At the dawn of cryptocurrency, mining seemed like a novel and useful way to distribute digital money. You could churn away with a laptop CPU and earn Bitcoin while supporting the blockchain that verified transactions. Today, Bitcoin requires a lot more power to crunch the numbers, and the proliferation of other cryptocurrencies means even more energy spent on mining digital coins. How much energy? An analysis published in the journal Nature Sustainability says you’d generate more wealth expending that energy on real mining. Like, the digging in the ground kind of mining.
Bitcoin is still the most widely used cryptocurrency, so it’s naturally the most valuable. Early this year, the value peaked around $20,000. That was just a momentary spike. In the space of a few weeks, Bitcoin lost about two-thirds of its value, taking other coins down with it. As of this writing, a Bitcoin is worth around $6,400. The separate Etherium currency is worth about $200.
The wild fluctuations in price are certainly part of the problem—it takes the same amount of energy to produce a Bitcoin if it’s worth $6,000 or $20,000. Apparently, it may not be worth the energy to mine crypto unless it becomes much more valuable and stays that way. Study authors Max Krause and Thabet Tolaymat found that it takes more energy to make $1 worth of Bitcoin or Monero than it does to dig $1 worth of gold or copper out of the ground.
There is some variation among currencies, though. To mine the equivalent of $1, the study found Bitcoin requires 17 megajoules of power, and Monero isn’t far behind with 14 megajoules. Both Etherium and Litecoin are a bit more economical at about 7 megajoules. If you want to mine $1 of gold, that’s just 5 megajoules. Copper? 4 megajoules. Rare earth metals only consume 9 megajoules per $1. The exception is aluminum, which requires 122 megajoules per $1 of value.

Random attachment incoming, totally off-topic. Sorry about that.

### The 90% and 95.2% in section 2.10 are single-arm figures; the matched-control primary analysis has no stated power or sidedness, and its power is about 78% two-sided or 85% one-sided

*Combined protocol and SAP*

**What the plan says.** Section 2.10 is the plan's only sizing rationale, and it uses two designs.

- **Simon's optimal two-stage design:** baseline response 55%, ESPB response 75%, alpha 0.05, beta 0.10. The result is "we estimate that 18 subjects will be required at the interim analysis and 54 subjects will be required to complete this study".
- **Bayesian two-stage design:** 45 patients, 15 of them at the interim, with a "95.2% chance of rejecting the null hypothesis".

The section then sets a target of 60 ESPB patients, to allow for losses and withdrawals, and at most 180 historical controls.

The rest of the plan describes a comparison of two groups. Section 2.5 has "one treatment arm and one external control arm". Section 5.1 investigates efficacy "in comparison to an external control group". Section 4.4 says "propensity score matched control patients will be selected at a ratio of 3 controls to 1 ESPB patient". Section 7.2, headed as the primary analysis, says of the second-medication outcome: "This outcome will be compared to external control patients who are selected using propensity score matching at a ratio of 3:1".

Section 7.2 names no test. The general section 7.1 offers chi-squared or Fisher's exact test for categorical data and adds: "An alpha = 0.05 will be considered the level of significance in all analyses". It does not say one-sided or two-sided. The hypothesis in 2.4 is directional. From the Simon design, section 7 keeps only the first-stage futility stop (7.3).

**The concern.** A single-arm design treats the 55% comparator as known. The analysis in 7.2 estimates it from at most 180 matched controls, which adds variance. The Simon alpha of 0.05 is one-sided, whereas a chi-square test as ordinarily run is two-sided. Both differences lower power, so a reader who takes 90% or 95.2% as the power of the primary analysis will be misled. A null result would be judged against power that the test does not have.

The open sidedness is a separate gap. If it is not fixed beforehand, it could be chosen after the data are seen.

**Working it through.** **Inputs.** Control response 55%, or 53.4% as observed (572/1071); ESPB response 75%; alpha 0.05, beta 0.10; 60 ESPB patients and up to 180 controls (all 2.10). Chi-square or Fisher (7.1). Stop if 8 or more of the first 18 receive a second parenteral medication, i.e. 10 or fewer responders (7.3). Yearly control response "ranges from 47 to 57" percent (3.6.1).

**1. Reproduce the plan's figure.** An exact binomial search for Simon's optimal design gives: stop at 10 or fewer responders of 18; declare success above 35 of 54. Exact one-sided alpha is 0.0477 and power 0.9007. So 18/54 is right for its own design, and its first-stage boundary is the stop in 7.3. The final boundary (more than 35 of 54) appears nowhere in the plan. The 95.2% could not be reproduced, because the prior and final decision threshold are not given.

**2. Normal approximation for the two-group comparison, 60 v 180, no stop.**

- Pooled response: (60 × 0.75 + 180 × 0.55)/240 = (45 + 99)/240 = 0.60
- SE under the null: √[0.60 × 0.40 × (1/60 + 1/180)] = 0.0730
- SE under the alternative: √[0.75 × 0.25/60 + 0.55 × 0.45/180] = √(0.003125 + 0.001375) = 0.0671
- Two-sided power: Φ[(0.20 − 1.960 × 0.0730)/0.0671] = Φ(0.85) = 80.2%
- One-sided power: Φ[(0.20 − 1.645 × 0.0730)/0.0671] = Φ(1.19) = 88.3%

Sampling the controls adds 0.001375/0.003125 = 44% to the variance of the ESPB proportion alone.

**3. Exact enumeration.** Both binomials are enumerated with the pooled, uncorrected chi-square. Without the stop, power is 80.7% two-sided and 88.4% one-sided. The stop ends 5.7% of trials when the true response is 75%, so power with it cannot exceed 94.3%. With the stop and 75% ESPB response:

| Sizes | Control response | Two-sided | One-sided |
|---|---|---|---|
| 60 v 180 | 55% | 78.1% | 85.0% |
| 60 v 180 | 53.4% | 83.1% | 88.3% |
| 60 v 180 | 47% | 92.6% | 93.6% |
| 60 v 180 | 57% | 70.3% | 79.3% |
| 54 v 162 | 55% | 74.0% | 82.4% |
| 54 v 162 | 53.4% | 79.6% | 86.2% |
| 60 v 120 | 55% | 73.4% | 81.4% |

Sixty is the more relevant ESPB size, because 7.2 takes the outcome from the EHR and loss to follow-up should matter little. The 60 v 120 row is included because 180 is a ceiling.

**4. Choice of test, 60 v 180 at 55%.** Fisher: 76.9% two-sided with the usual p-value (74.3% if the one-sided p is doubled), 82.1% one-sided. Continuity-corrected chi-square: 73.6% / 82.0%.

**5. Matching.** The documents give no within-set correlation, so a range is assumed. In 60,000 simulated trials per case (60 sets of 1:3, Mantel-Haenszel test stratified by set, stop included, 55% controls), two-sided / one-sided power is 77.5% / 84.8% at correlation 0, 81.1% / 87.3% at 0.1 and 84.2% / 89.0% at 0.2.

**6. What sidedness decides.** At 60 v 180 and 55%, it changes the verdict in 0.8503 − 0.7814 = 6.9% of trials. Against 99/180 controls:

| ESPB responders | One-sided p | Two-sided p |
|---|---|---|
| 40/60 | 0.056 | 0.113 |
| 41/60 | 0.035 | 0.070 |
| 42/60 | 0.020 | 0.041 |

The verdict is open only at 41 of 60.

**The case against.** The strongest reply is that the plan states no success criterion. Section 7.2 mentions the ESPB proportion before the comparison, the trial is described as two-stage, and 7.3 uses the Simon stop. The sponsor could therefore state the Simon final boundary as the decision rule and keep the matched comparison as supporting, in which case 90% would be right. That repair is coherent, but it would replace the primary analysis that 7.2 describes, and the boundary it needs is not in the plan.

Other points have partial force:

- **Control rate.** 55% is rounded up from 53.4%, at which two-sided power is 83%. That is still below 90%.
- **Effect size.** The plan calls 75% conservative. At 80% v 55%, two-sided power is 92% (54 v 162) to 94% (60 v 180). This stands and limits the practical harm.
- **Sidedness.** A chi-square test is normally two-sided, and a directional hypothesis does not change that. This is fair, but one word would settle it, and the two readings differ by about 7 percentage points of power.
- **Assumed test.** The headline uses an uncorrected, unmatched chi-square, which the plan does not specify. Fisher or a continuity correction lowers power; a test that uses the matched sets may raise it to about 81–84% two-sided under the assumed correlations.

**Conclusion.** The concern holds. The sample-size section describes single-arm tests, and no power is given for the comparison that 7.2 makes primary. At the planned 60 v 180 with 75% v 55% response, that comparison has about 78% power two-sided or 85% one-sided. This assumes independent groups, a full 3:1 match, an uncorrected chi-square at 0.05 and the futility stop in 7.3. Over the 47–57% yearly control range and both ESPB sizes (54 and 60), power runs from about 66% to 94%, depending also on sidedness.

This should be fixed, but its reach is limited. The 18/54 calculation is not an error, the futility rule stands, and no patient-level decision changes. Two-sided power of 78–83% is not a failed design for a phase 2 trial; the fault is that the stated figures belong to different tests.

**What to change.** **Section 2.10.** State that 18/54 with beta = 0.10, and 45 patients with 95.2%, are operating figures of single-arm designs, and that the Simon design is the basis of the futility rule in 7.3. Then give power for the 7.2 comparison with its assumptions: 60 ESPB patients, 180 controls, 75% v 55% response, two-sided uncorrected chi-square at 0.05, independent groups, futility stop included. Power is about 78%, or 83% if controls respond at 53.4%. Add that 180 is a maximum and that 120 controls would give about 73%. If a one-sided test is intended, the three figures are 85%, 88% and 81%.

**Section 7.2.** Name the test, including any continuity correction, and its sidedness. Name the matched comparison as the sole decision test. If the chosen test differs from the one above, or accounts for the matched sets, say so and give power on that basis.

This is not just an analysis of cryptocurrency value and efficiency right now. The pair looked at the last two and a half years of Bitcoin, Ethereum, Litecoin, and Monero to arrive at these values. During that time, mining those four currencies generated between 3 million and 15 million tons of carbon dioxide. That’s a wide range because it’s hard to know exactly where all the energy use is happening. In China, where most Bitcoin mining takes place, power comes almost entirely from fossil fuels that produce more carbon.
Cryptocurrency is already a questionable use of energy based on the realities of mining, but the analysis from Krause and Tolaymat doesn’t even take into account all the things that go along with mining. For example, large mining operations need industrial cooling systems to keep all the machines running. Some crypto enthusiasts count on mining to become more efficient over time, but efficient hardware is also more expensive. With the value of crypto so unpredictable, operations might be wary of spending more without a guaranteed return.
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